Main Periods

‘Beethoven’ music is generally divided into three main creative periods. The first, or early, period extends to about (1802), when the composer made reference to a “new manner” or “new way” in connection with his art. The second, or middle, period extends to about (1812), after the completion of his ‘Seventh’ and ‘Eighth’ symphonies. The third, or late, period emerged gradually; ‘Beethoven’ composed its pivotal work, the ‘Hammerklavier Sonata’, in (1818). ‘Beethoven’ late style is especially innovative, and his last five quartets, written between (1824) and (1826), can be regarded as marking the onset of a fourth creative period.

Although ‘Beethoven’ music of the early period is sometimes described as imitative of ‘Mozart’ and ‘Haydn’, much of it is startlingly original, especially the works for piano. His early piano sonatas often have a forceful, bold quality, which is set into relief by the searching inwardness of the slow movements. The ‘Sonata’ in C minor op. 13 (Pathétique, 1798), the most famous of these sonatas, transfers Haydn practice of employing slow introductions to his symphonies to the genre of the sonata. The title refers to a quality of pathos or suffering, which is felt especially in the brooding slow introduction and is twice recalled in later stages of the first movement. The main body of this swift, brilliant movement seems to convey willful resistance to the sense of suffering that dominates the slow introduction. At the threshold of his middle period Beethoven sought a variety of new approaches to musical form. In the ‘Sonata’ in C-sharp minor (Moonlight, 1801), he begins with a slow movement, while typical sonatas of that time began with a fast movement. The movement placid motif (repeated phrase) of broken chords is reinterpreted in the final movement as forceful figuration reaching across the entire keyboard. The sonatas of op. 31, from 1802, each open in an original fashion. The G major, op. 31 no. 1, begins with striking shifts in key, in contrast to the usual practice of remaining in the same key to “ground” the listener. The D minor, op. 31 no. 2 (Tempest), on the other hand, breaks up the opening theme into contrasting segments in different tempi, whereas customary practice called for stating the theme in its entirety at the beginning of a movement.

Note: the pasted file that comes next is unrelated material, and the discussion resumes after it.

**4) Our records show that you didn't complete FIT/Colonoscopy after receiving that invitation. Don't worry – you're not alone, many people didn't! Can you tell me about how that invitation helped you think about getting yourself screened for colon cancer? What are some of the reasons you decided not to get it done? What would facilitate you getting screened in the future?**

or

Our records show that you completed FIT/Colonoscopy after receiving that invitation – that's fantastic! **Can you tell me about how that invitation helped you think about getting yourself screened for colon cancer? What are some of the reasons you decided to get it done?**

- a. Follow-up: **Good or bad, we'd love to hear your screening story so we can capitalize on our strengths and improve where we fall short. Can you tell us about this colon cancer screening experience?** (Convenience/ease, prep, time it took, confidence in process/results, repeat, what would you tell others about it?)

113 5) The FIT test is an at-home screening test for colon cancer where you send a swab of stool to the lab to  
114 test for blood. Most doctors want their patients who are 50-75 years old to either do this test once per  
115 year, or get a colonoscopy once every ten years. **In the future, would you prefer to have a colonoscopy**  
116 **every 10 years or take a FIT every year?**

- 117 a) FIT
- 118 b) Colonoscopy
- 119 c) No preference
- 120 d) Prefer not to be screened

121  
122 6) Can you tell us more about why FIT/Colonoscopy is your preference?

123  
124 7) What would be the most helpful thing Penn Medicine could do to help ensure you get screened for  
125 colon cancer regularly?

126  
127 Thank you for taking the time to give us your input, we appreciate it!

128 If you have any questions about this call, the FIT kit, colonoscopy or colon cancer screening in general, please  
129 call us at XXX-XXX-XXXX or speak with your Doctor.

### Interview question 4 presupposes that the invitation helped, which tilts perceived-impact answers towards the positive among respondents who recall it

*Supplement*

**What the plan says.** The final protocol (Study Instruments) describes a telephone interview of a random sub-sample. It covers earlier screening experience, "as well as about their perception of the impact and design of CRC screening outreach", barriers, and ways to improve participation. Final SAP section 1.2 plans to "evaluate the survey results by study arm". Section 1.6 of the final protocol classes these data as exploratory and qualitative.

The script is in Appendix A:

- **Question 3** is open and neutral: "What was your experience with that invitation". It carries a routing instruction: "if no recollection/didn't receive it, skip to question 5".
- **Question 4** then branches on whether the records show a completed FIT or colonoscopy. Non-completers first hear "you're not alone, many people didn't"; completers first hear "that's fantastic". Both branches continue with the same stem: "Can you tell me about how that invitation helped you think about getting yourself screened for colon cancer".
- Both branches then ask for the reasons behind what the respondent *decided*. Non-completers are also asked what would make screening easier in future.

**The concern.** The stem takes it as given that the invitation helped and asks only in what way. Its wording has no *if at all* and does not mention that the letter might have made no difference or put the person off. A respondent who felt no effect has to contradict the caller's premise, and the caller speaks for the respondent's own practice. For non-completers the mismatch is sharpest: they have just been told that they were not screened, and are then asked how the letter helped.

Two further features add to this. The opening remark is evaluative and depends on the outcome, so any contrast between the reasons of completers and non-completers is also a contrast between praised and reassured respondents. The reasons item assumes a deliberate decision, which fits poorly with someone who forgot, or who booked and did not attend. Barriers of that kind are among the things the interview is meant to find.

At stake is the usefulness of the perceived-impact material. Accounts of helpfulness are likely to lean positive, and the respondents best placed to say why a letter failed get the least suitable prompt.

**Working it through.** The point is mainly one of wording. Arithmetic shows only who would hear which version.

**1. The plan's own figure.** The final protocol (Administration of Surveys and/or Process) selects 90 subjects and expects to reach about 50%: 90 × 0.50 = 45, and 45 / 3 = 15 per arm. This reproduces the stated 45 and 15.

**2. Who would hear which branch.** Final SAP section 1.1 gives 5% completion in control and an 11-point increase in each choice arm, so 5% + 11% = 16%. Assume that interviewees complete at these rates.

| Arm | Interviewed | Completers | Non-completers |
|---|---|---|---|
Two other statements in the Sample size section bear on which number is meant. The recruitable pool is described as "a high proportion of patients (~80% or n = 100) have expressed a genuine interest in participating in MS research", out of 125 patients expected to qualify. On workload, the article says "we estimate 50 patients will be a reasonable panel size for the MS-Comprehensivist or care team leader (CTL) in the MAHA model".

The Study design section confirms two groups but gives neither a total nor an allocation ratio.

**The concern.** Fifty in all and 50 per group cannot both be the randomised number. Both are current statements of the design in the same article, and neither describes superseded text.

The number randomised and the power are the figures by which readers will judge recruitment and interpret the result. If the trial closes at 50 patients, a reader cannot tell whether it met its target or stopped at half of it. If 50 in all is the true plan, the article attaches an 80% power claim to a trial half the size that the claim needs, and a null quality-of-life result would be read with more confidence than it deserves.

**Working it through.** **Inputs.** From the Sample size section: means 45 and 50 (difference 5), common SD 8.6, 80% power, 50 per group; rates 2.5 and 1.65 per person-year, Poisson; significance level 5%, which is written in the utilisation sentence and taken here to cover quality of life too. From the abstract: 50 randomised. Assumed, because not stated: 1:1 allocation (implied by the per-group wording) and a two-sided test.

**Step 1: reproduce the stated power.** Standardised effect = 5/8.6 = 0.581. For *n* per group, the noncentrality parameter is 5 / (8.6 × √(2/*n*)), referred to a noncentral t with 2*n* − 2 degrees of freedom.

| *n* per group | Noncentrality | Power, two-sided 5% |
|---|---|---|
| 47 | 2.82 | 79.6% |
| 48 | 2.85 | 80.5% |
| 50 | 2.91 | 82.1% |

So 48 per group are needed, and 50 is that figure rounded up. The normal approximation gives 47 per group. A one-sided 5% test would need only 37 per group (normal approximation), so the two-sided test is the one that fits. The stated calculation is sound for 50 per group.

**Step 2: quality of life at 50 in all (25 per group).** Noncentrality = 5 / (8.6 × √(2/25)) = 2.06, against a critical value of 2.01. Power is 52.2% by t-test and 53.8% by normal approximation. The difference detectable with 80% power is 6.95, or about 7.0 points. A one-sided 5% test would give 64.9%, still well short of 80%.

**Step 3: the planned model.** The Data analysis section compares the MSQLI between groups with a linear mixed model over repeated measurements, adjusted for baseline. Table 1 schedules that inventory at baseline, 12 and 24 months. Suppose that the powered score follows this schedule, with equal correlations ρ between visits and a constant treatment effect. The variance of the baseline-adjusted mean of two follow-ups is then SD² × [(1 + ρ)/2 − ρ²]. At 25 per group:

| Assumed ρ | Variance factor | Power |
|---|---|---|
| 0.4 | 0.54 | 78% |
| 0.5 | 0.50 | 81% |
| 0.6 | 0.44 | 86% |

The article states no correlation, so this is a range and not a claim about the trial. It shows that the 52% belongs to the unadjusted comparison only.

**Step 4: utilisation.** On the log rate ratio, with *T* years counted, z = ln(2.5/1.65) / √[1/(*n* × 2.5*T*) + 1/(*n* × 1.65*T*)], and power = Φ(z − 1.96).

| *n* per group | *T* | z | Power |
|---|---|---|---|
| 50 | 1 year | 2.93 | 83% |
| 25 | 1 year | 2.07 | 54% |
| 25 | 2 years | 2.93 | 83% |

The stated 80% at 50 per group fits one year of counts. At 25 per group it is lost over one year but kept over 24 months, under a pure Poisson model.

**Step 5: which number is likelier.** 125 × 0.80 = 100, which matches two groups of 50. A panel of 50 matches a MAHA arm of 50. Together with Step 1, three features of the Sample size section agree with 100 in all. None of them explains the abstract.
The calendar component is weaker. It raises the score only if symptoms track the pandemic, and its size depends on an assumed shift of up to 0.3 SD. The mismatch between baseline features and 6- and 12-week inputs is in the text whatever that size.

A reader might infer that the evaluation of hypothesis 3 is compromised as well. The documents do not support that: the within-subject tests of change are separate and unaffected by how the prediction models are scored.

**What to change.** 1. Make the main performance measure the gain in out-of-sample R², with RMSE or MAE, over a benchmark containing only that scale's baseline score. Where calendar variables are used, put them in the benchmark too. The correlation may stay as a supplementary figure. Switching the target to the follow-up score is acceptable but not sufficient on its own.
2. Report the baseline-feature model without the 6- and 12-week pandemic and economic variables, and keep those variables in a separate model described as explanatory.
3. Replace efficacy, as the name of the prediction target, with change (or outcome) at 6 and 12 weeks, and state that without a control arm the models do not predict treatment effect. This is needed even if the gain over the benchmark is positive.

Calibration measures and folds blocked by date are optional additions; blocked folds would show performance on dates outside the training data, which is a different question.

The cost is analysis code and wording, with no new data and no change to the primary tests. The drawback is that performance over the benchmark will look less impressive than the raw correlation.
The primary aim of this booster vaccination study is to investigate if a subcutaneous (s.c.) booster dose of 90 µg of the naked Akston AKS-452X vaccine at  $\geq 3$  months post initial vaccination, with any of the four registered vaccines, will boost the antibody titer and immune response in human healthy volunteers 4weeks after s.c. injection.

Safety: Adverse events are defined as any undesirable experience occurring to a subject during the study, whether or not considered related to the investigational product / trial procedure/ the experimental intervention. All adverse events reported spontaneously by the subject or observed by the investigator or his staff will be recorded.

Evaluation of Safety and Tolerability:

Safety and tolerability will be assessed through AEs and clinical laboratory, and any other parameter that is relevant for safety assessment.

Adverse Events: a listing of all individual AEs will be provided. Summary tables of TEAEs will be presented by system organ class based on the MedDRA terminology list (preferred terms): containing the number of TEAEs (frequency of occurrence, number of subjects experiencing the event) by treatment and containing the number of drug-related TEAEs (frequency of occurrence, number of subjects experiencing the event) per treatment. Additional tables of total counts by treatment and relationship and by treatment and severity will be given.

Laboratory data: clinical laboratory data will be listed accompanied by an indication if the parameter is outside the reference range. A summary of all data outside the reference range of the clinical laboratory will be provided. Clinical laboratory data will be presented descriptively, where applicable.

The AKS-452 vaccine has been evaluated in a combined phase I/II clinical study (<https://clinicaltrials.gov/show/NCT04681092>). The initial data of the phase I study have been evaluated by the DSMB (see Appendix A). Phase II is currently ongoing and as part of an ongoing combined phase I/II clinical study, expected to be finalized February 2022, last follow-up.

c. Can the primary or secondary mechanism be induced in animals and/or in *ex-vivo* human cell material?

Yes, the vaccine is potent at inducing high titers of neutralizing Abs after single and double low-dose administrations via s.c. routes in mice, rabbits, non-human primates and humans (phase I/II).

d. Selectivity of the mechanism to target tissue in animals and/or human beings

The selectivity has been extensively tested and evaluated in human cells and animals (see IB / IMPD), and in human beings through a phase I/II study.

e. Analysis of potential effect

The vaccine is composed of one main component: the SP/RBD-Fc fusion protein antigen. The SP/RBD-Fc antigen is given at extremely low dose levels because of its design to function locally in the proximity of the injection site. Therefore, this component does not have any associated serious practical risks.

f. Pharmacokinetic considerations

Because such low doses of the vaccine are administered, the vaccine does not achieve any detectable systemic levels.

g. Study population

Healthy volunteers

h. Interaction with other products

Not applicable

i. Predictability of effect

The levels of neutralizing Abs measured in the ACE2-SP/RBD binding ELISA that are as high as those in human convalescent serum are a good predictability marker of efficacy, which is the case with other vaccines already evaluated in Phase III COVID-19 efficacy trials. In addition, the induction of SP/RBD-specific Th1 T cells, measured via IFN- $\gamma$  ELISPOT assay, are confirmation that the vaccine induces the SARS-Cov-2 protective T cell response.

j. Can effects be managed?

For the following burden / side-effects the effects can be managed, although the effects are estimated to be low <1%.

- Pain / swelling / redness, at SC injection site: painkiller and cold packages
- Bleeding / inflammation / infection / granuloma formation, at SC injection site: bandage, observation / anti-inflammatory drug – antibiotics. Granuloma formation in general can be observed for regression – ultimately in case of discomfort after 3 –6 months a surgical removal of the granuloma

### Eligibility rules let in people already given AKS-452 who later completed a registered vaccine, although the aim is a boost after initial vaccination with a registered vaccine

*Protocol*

In the first movement of the ‘Eroica Symphony’, one of the major works from ‘Beethoven’ middle period, he again sought ways to expand upon the prevailing musical forms. At that time, composers usually organized movements in three major parts. First, the exposition introduces the musical themes of the piece. Next, the development takes these themes into other keys, often modifying or fragmenting them. Finally, the recapitulation restates the themes, grounded in the original key. Prefaced by two massive, emphatic chords, the opening theme of the ‘Eroica’ lingers on a mysterious dark moment of harmony—a gesture that is not reinterpreted until much later, at the outset of the recapitulation. After the rhythmic climax of the enormous development section—it is twice as long as the development section in any other symphony of the time—Beethoven reshapes classical norms by introducing extensive new material, which is resolved in a sort of recapitulation in the coda (concluding passage), which follows the movement’s recapitulation. The four movements of the Eroica bear the following expressive associations: struggle, death (a funeral march), rebirth (a scherzo, or rapid dancelike movement, that begins quietly), and glorification. In its narrative design, the ‘Eroica’ is connected to the ballet music of ‘Beethoven’ ‘Prometheus’, op. 43 (1801), from which he borrowed the theme for the symphony finale. This movement of the symphony expresses the exaltation of the ‘Greek’ mythological figure Prometheus in a series of variations on the ballet theme.